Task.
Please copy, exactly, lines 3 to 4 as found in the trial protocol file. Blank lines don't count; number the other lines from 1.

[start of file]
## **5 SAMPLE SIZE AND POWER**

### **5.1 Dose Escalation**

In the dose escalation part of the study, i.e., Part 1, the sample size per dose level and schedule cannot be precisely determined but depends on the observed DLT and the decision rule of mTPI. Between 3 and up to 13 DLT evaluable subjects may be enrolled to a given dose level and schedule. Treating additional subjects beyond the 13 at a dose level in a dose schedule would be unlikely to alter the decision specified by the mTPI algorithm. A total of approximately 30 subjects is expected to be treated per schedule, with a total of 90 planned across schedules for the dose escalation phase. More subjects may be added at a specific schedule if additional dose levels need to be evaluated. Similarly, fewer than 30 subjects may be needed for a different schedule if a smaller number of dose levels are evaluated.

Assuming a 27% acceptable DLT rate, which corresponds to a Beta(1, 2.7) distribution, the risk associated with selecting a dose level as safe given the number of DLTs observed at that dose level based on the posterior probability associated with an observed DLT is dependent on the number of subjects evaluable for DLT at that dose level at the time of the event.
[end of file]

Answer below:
In the dose escalation part of the study, i.e., Part 1, the sample size per dose level and schedule cannot be precisely determined but depends on the observed DLT and the decision rule of mTPI. Between 3 and up to 13 DLT evaluable subjects may be enrolled to a given dose level and schedule. Treating additional subjects beyond the 13 at a dose level in a dose schedule would be unlikely to alter the decision specified by the mTPI algorithm. A total of approximately 30 subjects is expected to be treated per schedule, with a total of 90 planned across schedules for the dose escalation phase. More subjects may be added at a specific schedule if additional dose levels need to be evaluated. Similarly, fewer than 30 subjects may be needed for a different schedule if a smaller number of dose levels are evaluated.

Assuming a 27% acceptable DLT rate, which corresponds to a Beta(1, 2.7) distribution, the risk associated with selecting a dose level as safe given the number of DLTs observed at that dose level based on the posterior probability associated with an observed DLT is dependent on the number of subjects evaluable for DLT at that dose level at the time of the event.